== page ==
The first two patients who received CAR-T therapy were still in remission a decade later, showing that the engineered cancer-fighting T cells can remain active in the body over the long term. Researchers from the University of Pennsylvania, the Children’s Hospital of Philadelphia and the Novartis Institute for Biomedical Research provided an update on the two cases in the journal Nature.
“This long-term remission is remarkable, and witnessing patients living cancer-free is a testament to the tremendous potency of this ‘living drug’ that works effectively against cancer cells,” study coauthor J. Joseph Melenhorst, PhD, of Penn’s Perelman School of Medicine, said in a university press release. “Witnessing our patients respond well to this innovative cellular therapy makes all of our efforts so worthwhile, being able to give them more time to live and to spend it with loved ones.”
Chimeric antigen receptor T-cell therapy—better known as CAR-T—modifies a patient’s own T cells to enable them to better fight cancer. The treatment involves removing a sample of a patient’s white blood cells and using gene therapy to reprogram T cells with synthetic receptors that recognize a particular type of cancer. The engineered cells are then multiplied in a laboratory and infused back into the body. (In 2018, Cancer Health featured the advent of this new type of treatment in its first issue.)
In the summer of 2010, Doug Olson and Bill Ludwig were battling chronic lymphocytic leukemia (CLL) despite receiving prior treatments. They joined a clinical trial evaluating tisagenlecleucel, a CAR-T therapy that targets the CD19 receptor on B cells. Both achieved full remission—Olson was cancer-free within weeks—and their cancer did not return, leading senior study author Carl June, MD, director of the Center for Cellular Immunotherapies and the Parker Institute for Cancer Immunotherapy at the University of Pennsylvania, to say they were cured. Olson is still doing well; Ludwig, unfortunately, died of COVID-19 in early 2021.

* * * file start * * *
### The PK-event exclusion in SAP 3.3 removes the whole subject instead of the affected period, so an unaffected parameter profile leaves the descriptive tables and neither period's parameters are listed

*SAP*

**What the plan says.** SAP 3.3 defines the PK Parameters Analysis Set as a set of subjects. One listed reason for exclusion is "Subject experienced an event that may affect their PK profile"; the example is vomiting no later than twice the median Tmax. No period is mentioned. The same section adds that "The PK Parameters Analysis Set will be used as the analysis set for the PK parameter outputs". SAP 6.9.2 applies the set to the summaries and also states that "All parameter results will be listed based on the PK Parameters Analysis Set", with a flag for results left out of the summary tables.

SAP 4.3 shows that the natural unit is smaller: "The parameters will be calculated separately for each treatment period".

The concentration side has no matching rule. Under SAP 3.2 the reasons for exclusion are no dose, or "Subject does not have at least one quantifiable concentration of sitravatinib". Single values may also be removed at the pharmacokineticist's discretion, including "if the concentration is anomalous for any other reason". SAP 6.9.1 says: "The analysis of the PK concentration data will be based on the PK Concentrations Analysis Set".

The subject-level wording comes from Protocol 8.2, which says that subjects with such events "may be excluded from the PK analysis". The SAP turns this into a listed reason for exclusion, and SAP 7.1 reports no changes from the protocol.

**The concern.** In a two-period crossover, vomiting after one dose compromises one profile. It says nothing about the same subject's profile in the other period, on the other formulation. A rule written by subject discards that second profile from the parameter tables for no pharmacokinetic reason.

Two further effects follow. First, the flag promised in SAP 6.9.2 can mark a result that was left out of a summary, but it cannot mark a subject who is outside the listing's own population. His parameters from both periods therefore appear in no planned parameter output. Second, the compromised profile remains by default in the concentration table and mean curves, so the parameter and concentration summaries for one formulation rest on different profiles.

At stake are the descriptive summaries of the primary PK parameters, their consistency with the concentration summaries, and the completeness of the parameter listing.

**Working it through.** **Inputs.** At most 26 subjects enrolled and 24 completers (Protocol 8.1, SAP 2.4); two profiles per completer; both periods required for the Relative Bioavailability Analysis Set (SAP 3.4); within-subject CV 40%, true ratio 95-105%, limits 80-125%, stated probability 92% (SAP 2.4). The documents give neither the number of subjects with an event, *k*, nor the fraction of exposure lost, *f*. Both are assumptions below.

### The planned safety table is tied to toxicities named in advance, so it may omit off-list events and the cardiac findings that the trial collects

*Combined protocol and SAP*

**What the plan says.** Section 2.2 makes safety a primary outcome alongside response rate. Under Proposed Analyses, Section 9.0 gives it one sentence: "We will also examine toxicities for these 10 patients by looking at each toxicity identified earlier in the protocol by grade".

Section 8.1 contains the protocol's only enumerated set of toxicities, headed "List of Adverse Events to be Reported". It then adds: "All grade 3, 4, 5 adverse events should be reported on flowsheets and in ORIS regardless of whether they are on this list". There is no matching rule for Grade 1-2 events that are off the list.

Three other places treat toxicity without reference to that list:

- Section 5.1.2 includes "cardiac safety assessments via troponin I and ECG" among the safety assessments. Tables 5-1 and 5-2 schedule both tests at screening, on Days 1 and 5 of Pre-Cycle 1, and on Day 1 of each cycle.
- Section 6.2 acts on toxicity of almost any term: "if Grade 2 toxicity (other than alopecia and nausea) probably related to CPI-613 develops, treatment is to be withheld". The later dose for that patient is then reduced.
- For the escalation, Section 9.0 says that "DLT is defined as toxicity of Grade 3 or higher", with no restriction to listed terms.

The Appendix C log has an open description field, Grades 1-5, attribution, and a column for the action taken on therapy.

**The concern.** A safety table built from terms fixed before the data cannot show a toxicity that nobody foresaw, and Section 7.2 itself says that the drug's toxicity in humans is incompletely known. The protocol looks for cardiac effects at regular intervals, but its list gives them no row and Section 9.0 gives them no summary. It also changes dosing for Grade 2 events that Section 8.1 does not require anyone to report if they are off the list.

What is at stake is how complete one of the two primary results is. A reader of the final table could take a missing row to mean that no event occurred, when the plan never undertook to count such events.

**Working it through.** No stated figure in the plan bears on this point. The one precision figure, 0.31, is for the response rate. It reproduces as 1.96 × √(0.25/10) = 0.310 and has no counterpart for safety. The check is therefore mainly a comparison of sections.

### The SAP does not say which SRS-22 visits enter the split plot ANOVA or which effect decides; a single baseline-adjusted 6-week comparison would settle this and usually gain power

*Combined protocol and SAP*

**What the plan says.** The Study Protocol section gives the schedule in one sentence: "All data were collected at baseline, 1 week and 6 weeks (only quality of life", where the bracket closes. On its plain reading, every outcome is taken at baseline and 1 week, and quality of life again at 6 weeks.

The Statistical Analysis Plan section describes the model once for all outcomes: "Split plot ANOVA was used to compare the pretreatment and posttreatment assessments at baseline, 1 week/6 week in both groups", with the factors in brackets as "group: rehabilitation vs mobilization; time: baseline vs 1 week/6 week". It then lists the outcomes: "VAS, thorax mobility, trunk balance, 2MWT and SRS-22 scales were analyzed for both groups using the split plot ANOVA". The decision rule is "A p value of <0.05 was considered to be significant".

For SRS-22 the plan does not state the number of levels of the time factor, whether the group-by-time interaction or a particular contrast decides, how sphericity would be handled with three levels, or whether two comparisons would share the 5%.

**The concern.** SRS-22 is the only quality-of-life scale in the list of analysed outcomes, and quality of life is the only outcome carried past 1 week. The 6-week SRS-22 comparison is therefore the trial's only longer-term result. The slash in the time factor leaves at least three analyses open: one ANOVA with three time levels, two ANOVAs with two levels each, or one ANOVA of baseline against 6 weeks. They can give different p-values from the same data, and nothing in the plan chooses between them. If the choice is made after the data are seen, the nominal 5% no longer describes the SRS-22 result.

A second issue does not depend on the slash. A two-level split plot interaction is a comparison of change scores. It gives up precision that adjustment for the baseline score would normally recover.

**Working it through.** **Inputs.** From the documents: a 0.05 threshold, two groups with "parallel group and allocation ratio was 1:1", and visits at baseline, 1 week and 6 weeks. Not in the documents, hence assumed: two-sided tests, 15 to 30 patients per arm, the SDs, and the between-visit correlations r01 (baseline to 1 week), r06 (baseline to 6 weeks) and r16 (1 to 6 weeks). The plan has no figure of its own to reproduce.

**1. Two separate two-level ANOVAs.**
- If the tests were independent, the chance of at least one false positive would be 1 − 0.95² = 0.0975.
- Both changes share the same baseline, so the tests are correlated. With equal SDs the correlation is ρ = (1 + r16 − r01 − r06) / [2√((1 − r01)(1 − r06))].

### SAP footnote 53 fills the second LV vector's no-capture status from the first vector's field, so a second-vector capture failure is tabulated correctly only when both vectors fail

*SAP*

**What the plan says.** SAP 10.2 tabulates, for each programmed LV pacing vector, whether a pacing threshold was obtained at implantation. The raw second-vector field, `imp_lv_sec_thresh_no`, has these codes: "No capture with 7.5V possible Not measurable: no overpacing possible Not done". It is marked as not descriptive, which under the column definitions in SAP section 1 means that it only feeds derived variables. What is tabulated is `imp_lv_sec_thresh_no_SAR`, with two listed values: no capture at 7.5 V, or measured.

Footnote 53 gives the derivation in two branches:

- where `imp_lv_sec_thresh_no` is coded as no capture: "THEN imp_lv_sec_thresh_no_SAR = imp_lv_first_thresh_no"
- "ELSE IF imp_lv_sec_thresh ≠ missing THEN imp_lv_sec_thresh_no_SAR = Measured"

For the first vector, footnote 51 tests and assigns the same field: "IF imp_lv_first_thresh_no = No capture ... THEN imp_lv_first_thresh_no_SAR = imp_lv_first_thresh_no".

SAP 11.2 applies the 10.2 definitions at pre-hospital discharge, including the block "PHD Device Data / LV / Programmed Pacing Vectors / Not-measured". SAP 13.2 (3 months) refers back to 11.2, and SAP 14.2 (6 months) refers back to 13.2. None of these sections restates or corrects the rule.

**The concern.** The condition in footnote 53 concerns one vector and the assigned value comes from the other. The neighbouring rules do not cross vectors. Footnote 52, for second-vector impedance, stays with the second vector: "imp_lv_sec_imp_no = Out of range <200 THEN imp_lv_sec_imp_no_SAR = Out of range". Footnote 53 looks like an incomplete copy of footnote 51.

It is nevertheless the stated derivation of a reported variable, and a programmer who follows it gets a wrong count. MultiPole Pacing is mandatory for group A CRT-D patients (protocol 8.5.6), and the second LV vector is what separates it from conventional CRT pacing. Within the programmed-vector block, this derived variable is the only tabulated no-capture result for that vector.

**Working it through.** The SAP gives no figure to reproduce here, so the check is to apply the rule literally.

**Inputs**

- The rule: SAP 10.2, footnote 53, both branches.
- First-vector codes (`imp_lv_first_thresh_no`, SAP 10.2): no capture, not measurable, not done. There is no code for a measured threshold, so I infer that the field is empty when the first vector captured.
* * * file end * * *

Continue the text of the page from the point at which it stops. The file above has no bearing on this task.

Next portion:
Functionally active CAR-T cells remained detectable a decade later in both men—the longest persistence of engineered T cells observed to date. Speaking at a media briefing, June said he initially expected that the modified cells might last only a couple of months. What’s more, while the initial population of engineered cells consisted primarily of CD8 killer T cells, a population of CD4 cells later emerged and became dominant. In fact, both patients had almost all CD4 CAR-T cells after several years, suggesting that these cells—usually considered helper cells—have a previously unappreciated killer function.
Another milestone is on the horizon this year, as Emily Whitehead, the first child to receive CAR-T therapy to treat acute lymphoblastic leukemia (ALL), will celebrate being cancer-free for 10 years.
In August 2017, the Food and Drug Administration approved tisagenlecleucel, marketed as Kymriah, as the first CAR-T therapy, indicated for children and young adults like Whitehead with ALL; the approval was later extended to adults with large B-cell lymphoma. Yescarta (axicabtagene ciloleucel) was approved in October 2017 for adults with large B-cell lymphoma and later for follicular lymphoma. Three other CAR-T therapies have since been approved: Tecartus (brexucabtagene autoleucel) for mantle cell lymphoma and ALL in adults, Breyanzi (lisocabtagene maraleucel) for large B-cell lymphoma and Abecma (idecabtagene vicleucel) for multiple myeloma. But this type of treatment still has not been approved for people like Olson and Ludwig with CLL.
Most patients treated with CAR-T cells do not respond as well as Olson, Ludwig and Whitehead, and researchers don’t fully understand why. The treatment can cause severe adverse effects, including cytokine release syndrome and brain inflammation. So far, CAR-T therapy is only approved for blood cancers, which are more accessible to the immune system, and the high cost of the labor-intensive treatment has limited widespread use. But doctors have already learned to manage CAR-T side effects, researchers are working to apply the approach to solid tumors and other diseases—including HIV—and economies of scale and market competition could bring down the cost.
“Penn has begun testing next-generation T cells in more blood cancers, including lymphomas, and against the challenging solid tumor cancers,” June said. “A considerable amount of deep learning goes into studies that will fine tune the way cancer patients are treated with CAR-T cells, and we look forward to the next phase of research and enhancements, including how best to use this approach to target other cancers and diseases.”
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